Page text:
Tuesday, July 31, 2018

What is the impact of Europe's warmer than ever seas

A heatwave in northern Europe means people are likely flocking to the coast to enjoy the warmer water. But what are the environmental costs of Europe's rising sea temperatures? …

From Euronews by Chris Harris

Sizzling temperatures in northern Europe will likely see more people flock to enjoy a dip in the warmer-than-normal water in the coming days.

But, while on the face of it this sounds like a positive development, do higher sea temperatures come at a cost?
Yes, according to Hans-Martin Füssel, a climate change expert from the European Environment Agency (EEA).

He told Euronews that warmer waters in Europe had been linked to more water-borne disease and a worsening of so-called sea dead zones, where increased temperatures mean there is less oxygen for marine life to survive on.
“But the most worrying effects of sea temperature rises are in the tropical and subtropical zones,” said Dr Füssel. “In particular coral reefs, the long-term perspective for them is extremely bad.

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“During the 2016 and 2017 marine heatwaves in Australia, for instance, half of the Great Barrier Reef died,” he added.
“We run the very large risk of losing most of the world’s coral reefs this century.”

The Mediterranean and the North Sea hit record high temperatures in 2014, the latest year for which figures are available.
They have never been warmer since systematic temperature measurements started around 1870.

Other regional seas in Europe have also reached record or near-record temperatures in recent years.
The images above in the video show how Europe's sea temperatures have differed from the long-term average since 2014.
Shades of orange, red and pink indicate warmer-than-average waters. with blue and purple highlighting the opposite.
But they only show a snapshot in time: the sea surface temperatures in July of each of the last five years.

What is causing temperatures to rise?

“The main driver, undoubtedly, are the emission of greenhouse gases, the leading one being carbon dioxide, released when fossil fuels are burned and a number of other gases, like methane and nitrogen oxide ” said Dr Füssel.
“Most human activities contribute to some degree to global climate change - that’s energy consumption and production, transport and agriculture, in particular meat production.”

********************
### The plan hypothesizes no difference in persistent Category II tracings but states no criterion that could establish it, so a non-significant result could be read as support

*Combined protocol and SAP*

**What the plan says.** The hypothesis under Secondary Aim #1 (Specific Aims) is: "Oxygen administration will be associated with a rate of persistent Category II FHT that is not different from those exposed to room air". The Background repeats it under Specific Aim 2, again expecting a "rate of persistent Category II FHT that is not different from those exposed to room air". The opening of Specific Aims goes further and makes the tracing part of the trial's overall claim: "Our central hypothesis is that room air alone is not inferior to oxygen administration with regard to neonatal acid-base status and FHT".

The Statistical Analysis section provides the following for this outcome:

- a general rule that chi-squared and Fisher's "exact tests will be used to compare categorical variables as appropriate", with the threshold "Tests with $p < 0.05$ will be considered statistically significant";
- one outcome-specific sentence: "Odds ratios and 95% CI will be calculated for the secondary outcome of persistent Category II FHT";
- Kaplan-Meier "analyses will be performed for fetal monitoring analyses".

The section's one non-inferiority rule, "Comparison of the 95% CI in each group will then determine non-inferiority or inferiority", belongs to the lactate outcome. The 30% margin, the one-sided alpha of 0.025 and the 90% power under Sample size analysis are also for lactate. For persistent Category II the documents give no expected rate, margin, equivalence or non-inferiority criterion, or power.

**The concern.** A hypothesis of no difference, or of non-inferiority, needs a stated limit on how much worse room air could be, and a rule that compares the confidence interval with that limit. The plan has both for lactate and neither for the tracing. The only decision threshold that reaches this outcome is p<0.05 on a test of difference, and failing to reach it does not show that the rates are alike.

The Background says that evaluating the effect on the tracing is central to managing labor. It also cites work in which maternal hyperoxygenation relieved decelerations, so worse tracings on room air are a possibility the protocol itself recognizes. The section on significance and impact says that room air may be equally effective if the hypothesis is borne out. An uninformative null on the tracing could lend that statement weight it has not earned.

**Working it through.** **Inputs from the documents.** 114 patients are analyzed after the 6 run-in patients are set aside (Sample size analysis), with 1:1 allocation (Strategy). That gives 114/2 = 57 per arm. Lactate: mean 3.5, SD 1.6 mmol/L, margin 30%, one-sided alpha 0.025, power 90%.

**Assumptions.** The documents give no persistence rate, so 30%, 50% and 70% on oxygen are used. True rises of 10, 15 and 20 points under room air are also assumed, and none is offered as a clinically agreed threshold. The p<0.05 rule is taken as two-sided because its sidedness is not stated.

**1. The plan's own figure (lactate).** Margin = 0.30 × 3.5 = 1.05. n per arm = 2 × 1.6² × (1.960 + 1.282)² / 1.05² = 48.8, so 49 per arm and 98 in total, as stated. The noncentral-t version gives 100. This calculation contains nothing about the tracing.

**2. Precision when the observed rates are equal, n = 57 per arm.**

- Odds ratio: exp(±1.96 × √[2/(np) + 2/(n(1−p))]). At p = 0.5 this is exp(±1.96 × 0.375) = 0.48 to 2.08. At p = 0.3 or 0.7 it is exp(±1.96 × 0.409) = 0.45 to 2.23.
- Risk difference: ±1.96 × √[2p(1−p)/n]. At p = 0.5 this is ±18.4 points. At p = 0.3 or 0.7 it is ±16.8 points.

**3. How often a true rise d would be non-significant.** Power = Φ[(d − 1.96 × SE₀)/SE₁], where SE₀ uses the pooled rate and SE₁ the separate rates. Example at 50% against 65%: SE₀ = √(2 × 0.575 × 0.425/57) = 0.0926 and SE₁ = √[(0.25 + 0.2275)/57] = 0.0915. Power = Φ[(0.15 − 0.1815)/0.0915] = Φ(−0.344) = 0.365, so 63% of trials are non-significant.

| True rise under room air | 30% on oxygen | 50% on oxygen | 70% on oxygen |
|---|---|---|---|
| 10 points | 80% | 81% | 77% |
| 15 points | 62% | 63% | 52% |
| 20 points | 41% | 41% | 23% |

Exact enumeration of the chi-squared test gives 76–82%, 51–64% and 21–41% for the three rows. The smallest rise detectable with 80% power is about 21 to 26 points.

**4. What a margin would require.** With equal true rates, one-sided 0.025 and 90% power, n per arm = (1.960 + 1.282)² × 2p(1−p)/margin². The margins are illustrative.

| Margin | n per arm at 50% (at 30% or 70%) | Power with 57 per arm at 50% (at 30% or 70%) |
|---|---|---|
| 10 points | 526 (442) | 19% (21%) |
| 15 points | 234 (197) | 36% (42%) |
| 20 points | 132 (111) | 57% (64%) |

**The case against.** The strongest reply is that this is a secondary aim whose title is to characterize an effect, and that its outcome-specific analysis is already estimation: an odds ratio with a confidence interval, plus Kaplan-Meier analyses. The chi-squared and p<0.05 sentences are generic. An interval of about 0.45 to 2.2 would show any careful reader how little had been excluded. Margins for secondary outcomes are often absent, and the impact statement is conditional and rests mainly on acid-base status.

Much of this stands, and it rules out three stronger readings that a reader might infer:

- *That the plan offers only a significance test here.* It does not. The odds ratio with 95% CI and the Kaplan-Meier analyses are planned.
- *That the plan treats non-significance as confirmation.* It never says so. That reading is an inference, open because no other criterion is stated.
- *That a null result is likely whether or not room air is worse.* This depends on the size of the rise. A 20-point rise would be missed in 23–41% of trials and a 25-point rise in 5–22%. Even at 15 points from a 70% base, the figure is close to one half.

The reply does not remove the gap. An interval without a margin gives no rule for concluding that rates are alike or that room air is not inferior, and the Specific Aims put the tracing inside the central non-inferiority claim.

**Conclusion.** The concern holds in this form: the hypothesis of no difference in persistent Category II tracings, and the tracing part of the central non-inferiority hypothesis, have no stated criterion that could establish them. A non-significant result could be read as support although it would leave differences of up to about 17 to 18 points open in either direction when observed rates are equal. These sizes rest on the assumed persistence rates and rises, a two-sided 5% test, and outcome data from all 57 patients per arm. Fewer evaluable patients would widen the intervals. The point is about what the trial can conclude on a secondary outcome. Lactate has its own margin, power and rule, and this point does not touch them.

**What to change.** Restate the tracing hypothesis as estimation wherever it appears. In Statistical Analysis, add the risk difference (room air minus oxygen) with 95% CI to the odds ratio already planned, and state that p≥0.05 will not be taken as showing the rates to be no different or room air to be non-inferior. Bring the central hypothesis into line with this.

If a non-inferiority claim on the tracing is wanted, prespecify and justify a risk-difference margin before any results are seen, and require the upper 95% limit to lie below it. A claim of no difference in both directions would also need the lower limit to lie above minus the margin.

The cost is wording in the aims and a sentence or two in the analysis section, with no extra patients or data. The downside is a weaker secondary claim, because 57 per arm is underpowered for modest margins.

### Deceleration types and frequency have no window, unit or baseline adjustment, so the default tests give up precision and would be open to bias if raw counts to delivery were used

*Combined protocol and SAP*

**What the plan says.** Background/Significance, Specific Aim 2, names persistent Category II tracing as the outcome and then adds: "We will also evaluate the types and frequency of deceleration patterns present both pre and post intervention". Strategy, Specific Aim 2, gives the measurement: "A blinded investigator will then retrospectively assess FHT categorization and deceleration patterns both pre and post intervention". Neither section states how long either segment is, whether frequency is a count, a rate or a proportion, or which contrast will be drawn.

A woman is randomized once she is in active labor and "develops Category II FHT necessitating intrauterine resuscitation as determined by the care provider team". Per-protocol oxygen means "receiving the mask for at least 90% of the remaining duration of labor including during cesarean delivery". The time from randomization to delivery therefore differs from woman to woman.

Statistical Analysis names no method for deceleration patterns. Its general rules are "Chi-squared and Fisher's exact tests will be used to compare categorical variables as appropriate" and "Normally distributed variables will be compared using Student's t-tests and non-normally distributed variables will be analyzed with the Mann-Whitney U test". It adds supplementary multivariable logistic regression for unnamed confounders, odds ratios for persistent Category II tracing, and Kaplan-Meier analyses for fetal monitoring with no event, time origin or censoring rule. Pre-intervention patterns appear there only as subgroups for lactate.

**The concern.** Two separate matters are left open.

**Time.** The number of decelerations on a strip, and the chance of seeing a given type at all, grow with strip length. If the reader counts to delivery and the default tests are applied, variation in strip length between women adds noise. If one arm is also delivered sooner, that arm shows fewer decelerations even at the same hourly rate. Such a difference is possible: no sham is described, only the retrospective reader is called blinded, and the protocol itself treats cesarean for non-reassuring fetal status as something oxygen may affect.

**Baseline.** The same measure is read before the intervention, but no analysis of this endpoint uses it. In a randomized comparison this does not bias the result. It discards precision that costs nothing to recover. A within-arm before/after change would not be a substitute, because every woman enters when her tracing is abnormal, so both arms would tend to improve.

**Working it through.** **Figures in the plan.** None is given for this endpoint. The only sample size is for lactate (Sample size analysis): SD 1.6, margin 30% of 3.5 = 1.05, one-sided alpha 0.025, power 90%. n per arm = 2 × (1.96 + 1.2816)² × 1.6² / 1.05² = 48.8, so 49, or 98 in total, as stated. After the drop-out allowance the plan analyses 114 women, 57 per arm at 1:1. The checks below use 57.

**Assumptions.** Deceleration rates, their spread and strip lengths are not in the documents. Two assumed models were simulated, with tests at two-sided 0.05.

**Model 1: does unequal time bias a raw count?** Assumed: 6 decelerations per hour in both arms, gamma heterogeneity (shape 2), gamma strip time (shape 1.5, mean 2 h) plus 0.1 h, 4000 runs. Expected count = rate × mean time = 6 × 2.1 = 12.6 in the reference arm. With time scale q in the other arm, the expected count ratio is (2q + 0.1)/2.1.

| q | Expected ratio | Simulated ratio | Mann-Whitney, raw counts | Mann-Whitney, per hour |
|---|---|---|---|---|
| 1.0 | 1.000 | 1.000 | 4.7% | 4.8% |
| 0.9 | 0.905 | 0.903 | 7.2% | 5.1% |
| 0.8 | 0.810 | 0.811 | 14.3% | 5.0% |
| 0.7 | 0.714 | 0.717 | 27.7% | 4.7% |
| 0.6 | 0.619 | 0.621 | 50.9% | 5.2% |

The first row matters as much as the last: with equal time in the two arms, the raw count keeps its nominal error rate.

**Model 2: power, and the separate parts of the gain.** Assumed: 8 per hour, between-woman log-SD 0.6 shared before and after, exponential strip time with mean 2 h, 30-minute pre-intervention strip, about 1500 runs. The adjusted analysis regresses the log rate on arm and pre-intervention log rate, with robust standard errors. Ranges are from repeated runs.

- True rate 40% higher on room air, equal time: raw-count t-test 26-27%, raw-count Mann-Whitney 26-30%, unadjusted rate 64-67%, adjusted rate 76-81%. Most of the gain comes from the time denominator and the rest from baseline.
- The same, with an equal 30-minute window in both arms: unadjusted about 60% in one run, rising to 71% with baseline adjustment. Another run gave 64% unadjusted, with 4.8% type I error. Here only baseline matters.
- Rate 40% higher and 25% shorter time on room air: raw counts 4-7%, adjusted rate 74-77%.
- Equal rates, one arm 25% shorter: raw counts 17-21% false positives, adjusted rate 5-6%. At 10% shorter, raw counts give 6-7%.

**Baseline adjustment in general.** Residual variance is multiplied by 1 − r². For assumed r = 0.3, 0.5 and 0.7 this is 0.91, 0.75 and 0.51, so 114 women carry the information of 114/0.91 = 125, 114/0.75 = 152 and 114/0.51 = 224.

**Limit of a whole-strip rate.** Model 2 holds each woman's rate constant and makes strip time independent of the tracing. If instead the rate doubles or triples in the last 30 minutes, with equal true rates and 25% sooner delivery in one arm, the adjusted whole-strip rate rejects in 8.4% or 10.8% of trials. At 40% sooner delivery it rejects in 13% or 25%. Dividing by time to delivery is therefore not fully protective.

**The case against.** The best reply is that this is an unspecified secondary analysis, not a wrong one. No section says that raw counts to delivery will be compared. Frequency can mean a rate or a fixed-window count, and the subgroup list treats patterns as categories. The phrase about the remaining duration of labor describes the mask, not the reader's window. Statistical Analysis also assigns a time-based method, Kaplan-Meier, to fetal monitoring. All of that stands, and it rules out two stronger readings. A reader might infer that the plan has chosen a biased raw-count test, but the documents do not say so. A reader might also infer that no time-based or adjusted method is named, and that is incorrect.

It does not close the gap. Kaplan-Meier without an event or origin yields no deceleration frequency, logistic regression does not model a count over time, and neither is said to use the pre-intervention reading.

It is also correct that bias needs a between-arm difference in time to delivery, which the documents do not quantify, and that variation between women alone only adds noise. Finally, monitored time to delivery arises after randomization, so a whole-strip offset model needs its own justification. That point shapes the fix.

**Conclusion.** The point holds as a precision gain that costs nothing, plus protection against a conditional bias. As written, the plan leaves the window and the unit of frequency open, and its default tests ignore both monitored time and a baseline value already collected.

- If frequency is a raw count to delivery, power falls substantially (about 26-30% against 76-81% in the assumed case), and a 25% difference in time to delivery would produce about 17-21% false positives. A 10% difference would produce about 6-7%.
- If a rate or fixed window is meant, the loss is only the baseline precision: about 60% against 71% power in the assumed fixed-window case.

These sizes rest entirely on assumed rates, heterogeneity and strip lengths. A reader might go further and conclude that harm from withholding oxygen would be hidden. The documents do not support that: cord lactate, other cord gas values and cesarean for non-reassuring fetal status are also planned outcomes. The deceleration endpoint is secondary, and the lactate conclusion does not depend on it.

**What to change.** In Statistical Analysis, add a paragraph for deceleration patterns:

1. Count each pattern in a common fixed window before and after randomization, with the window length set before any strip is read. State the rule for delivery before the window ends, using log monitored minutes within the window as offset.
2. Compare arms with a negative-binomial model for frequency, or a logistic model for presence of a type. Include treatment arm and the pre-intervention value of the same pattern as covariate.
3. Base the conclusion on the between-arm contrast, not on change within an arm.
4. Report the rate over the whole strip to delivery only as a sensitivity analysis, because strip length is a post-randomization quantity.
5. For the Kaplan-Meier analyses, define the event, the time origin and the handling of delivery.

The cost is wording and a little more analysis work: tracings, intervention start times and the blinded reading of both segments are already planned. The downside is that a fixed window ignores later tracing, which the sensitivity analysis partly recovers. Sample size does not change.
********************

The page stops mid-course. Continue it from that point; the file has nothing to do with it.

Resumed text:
What impact is rising sea temperatures having?

Higher temperatures are having a devastating impact on coral reefs in tropical areas but closer to home in Europe the effects are also significant.

Fish migration: We have seen large-scale migration of fish and marine life northwards as temperatures have shifted, which has meant subtropical species increasingly seen in European waters.

Catches of cold water fish, like cod and haddock, have halved in some parts of Europe since the 1980s, while fish favouring warmer water, such as red mullet and hake, have increased by 250%, according to the EEA.

“If people depend on local fish they will notice a change there but there’s obviously a lot of international trade with fish so that will balance these effects,” Füssel said.

“It’s more the producers, fishermen and the local communities who experience the changes and not necessarily the consumers.”

Will oysters be able to survive climate change and the expected rise of water temperatures in seas and oceans across the globe?
Our Futuris programme brings you the answers.

Water-borne infections: 

Higher sea temperatures in the Baltic Sea region have been linked to a rise in water-borne vibriosis infections.
Such illnesses can include cholera, gastroenteritis, wound infections, and septicaemia, according to the Centres for Disease Control and Prevention.
However, fatalities are more common in those with existing diseases.
It comes as health authorities in northern Germany warned people with underlying conditions not to bathe in the Baltic Sea because of the warm temperatures in recent days.

‘Dead zones’ in the sea: 

Warmer sea temperatures will also expand the number of oxygen-depleted or ‘dead zones’ in Europe, according to the EEA.
These are areas that don’t have enough oxygen to support marine life and the Baltic Sea is the largest dead zone in the world.
Oxygen-depleted zones there have increased from 5 000 to 60 000 km2, since the start of the 20th century.
The nitrogen in fertiliser run-off from agricultural land is the main cause but warmer seas exacerbate the problem.

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